What next for the four-day working week?
The results of the four-day week pilot scheme have demonstrated that it is a viable working model. Could the next step be a change in the law?
4-day week campaign pilot scheme
Between June and December 2022, 70 companies in the UK trialled a new way of working: a four-day week. Employees had their working time reduced to 32 hours, with no loss in pay. The pilot scheme run by 4 Day Week Global was premised on the idea that the standard 9-5, five-day working week is outdated, and it is possible to achieve greater, or equivalent, productivity in shorter working hours.
The pilot scheme was monitored by academics from the universities of Oxford and Cambridge and Boston College. They published their findings in February 2023 which showed an overwhelmingly positive outcome.
What were the results of the pilot scheme?
Over the six-month period, employers found that their revenue remained broadly the same or in some cases rose slightly, despite the reduction in hours. While productivity proved complicated to measure, employers reported that they were satisfied with the outcome.
Other metrics demonstrated a remarkably positive effect, particularly on employee wellbeing. There was a 65% reduction in sick days and retention rates improved, with 57% fewer staff departures. Around 40% of employees reported positive improvements in stress levels and sleep and 54% stated that they were better able to balance work and home responsibilities.
In, perhaps, the clearest indicator of success, 92% of employers who took part in the trial, plan to continue operating a four-day week, with 18 employers having made the change permanent.
What are the challenges of the four-day week?
That’s not to say that implementing a four-day week is without its challenges. Questions remain as to how to interpret the four-day week for those working part time. Should pay be increased by 20%, hours reduced further or is there a case for making no change at all? We consider some of the employment law challenges in our blog, Reconfiguring the working week.
And it’s also clear that some employers will find it considerably easier to embrace a four-day schedule than others. Large client-facing businesses which need to offer a full five-day week service to customers are likely to be less able to adapt. We discuss the key considerations for employers in our blog, Could a four-day working week become the new norm for UK employees?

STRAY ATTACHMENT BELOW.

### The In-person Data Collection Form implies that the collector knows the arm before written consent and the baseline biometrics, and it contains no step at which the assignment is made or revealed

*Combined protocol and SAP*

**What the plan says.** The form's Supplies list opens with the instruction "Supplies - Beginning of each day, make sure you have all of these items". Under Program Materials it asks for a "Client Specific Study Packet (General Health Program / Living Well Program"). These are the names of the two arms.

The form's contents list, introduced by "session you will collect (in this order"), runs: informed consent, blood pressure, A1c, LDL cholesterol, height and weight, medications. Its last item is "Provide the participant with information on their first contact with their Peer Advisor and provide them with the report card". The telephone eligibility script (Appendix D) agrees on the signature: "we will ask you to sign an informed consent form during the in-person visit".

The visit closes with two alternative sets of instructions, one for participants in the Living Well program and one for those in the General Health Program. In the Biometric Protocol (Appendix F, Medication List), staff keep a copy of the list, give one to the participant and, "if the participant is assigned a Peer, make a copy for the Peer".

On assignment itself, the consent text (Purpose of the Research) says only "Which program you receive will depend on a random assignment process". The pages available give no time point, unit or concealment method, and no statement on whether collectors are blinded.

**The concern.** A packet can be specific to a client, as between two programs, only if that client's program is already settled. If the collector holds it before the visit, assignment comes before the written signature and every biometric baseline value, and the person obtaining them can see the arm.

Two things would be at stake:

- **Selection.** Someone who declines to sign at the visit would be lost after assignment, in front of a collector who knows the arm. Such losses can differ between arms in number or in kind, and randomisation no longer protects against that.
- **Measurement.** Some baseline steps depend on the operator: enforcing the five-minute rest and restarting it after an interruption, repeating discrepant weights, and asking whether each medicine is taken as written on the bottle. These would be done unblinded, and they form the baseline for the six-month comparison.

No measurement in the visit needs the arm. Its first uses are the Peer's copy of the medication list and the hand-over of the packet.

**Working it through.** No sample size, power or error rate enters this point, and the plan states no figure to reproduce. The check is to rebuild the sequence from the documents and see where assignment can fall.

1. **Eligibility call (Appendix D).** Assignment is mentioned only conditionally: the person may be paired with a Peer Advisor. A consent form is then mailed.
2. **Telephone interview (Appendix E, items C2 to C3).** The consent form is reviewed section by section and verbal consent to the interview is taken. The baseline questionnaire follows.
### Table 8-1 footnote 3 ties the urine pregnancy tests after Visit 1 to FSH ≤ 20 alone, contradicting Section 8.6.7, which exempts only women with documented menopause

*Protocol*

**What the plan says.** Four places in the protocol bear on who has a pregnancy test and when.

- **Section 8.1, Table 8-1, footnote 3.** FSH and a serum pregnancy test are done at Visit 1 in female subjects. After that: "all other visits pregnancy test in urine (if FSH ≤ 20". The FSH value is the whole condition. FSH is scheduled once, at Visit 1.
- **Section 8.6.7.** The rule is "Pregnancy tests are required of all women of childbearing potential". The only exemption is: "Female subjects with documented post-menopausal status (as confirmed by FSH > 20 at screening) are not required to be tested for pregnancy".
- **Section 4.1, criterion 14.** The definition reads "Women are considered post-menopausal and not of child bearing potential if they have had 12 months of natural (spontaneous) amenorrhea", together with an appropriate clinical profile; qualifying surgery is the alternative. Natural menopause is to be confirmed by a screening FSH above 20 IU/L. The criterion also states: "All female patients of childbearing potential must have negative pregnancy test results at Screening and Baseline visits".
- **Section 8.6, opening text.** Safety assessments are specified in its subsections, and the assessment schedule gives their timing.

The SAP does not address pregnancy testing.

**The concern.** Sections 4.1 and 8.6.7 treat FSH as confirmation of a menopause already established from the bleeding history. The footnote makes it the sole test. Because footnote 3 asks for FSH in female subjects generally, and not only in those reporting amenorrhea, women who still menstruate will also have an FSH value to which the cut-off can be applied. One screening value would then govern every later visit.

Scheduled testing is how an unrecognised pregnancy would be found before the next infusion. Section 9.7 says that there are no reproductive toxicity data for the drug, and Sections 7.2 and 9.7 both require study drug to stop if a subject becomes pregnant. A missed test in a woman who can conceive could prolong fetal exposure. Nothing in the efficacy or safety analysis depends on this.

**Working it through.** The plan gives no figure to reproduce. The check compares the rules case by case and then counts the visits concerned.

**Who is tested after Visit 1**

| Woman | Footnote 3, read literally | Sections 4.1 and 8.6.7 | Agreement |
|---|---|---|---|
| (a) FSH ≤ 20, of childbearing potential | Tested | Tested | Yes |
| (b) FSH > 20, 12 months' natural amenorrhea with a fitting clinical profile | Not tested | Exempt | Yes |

What next for the four-day working week?
The next stage in 4 Day Week Global’s campaign is to present the findings of the pilot scheme to MPs. This is likely to feed into the debate on the Working Time Regulations (Amendment) Bill, which is currently making its way through Parliament. The Bill seeks to introduce a mandatory limit on the working week of 32 hours. It proposes that any hours in excess of this limit would be remunerated at 1.5 times ordinary pay. However, the Bill is a Private Members’ Bill and is unlikely to be introduced without government backing.
Although flexible working is a priority for the government, the changes it intends to implement make relatively minor amendments to the existing regime, with the most significant proposal being the removal of the 26-week qualifying period. For more details, see our blog, Flexible working: a new regime.
Given the modest nature of these proposals, it seems unlikely that the government would contemplate a more radical, mandatory reduction in working hours across the board. Indeed, in September 2022, during the course of a parliamentary debate, the government indicated that no assessment had been made of the benefits of a four-day working week.
A culture shift?
However, despite the limited enthusiasm from the government, the four-day week campaign seems to be gathering momentum. 4-day Week Global will launch a national rollout programme in 2023 which will help employers prepare to switch to a four-day week.
In a sign that the four-day week could be going mainstream, Sainsbury’s is offering staff at its head offices, as well as store managers and warehouse staff, the opportunity to work a shorter working week.
Perhaps the most telling statistic to emerge from the pilot scheme was the change in numbers of job applicants at Atom Bank, one of the early adopters of the four-day week. After announcing its new working hours policy, it experienced a 500% increase in the number of people applying for vacancies. It seems that in the current economic context of both high employment and labour shortages, a four-day week model will be a key differentiator for employers. Given its popularity with employees, in the current candidates’ market, it may be those employers who don’t embrace the shorter working week, whose productivity will suffer.